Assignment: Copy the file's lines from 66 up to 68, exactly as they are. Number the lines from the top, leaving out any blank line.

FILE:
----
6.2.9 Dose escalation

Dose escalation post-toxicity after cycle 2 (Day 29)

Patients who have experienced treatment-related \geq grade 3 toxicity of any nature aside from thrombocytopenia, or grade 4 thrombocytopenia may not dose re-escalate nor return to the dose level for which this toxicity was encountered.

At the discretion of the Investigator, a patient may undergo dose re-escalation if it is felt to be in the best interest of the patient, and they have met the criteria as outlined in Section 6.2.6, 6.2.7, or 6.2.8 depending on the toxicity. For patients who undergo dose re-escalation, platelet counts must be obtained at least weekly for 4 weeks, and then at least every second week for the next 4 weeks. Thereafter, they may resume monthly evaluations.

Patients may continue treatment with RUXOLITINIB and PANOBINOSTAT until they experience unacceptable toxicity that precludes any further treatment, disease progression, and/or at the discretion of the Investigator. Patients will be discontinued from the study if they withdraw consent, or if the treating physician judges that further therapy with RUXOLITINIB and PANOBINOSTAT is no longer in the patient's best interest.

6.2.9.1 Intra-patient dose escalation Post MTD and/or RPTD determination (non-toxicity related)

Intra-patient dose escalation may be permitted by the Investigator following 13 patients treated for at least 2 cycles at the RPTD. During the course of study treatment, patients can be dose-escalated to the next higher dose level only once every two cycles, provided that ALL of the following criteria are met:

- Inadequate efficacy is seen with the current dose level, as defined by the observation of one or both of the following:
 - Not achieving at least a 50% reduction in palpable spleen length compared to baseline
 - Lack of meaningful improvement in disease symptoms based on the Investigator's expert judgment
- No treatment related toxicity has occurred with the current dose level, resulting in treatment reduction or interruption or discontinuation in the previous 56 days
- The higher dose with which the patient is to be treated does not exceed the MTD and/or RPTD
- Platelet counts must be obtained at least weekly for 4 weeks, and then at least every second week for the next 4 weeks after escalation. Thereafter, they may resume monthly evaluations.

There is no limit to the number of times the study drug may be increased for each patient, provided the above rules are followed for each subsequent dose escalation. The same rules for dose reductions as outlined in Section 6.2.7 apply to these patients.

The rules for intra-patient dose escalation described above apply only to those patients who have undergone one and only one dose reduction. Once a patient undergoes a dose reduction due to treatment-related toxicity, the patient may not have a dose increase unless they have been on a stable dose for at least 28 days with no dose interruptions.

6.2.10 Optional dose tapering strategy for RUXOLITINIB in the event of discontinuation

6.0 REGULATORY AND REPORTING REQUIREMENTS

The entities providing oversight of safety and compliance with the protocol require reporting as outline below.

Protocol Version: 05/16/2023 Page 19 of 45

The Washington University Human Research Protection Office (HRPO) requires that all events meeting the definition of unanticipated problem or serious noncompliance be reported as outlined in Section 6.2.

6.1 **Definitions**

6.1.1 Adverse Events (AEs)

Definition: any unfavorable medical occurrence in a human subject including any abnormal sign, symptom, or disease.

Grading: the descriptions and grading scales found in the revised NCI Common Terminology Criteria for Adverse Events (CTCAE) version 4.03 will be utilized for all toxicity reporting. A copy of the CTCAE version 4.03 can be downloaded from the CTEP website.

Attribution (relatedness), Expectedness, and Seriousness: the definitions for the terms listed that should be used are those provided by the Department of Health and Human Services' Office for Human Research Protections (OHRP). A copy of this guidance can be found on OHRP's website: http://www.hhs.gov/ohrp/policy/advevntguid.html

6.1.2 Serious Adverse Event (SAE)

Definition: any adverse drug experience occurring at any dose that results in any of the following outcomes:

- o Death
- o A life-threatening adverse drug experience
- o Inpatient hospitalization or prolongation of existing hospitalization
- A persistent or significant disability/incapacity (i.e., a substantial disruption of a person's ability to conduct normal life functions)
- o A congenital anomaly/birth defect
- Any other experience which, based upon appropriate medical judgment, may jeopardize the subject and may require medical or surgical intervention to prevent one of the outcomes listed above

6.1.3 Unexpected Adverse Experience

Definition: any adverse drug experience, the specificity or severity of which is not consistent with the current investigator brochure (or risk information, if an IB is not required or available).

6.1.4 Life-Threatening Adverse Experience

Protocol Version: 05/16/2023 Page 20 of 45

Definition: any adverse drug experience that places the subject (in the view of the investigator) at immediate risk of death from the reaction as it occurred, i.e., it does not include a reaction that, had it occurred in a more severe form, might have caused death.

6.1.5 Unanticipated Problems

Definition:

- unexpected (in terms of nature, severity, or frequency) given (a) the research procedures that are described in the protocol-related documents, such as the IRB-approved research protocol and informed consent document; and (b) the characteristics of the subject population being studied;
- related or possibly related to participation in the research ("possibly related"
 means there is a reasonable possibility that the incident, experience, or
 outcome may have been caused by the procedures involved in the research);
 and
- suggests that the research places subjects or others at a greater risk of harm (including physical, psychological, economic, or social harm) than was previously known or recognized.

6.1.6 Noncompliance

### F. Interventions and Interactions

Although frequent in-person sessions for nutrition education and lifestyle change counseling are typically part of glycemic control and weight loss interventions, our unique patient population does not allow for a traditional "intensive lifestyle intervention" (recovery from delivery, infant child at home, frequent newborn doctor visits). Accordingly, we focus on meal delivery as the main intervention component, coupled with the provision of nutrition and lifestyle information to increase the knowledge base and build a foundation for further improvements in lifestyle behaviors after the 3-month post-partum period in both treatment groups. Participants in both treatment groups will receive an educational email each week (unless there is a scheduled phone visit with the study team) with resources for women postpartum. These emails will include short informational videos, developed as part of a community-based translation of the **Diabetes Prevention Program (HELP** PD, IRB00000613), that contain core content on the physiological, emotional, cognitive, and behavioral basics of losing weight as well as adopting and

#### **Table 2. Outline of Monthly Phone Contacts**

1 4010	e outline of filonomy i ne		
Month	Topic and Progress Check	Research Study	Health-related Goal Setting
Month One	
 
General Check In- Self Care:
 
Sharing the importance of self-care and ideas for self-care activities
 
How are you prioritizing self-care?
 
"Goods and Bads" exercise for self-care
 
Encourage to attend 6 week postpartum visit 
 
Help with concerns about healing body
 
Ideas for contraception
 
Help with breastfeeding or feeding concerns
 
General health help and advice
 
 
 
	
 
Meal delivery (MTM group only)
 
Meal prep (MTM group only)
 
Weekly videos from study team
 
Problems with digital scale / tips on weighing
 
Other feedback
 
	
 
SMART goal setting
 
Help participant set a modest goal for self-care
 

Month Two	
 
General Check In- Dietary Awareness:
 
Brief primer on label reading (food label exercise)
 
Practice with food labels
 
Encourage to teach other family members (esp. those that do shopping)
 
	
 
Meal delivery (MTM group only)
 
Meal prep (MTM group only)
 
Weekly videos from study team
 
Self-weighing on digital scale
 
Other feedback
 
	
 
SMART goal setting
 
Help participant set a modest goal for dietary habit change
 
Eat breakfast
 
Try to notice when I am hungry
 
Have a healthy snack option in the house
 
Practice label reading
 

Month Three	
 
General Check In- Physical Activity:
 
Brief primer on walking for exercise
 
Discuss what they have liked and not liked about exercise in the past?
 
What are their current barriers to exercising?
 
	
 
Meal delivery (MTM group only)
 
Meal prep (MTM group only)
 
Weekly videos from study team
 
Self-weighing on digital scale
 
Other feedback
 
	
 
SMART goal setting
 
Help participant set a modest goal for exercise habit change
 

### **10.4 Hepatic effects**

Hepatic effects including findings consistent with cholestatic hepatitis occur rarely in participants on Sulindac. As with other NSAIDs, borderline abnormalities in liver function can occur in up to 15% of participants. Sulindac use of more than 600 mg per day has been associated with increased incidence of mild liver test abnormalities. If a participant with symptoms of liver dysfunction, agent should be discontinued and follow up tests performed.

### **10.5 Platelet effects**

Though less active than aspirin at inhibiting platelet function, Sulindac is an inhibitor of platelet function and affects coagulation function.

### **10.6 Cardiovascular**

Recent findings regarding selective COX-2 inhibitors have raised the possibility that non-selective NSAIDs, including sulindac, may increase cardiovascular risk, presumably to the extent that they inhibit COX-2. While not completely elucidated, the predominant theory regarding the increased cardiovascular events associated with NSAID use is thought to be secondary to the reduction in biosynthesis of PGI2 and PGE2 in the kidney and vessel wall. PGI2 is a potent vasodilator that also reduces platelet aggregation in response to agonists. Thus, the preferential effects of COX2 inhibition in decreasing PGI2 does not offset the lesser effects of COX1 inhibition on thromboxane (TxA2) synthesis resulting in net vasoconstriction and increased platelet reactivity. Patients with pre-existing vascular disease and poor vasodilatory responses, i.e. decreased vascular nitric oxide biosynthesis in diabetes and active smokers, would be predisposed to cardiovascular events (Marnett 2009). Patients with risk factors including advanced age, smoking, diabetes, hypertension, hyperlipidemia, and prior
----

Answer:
Problems with digital scale / tips on weighing
 
Other feedback
 
	
 
SMART goal setting
 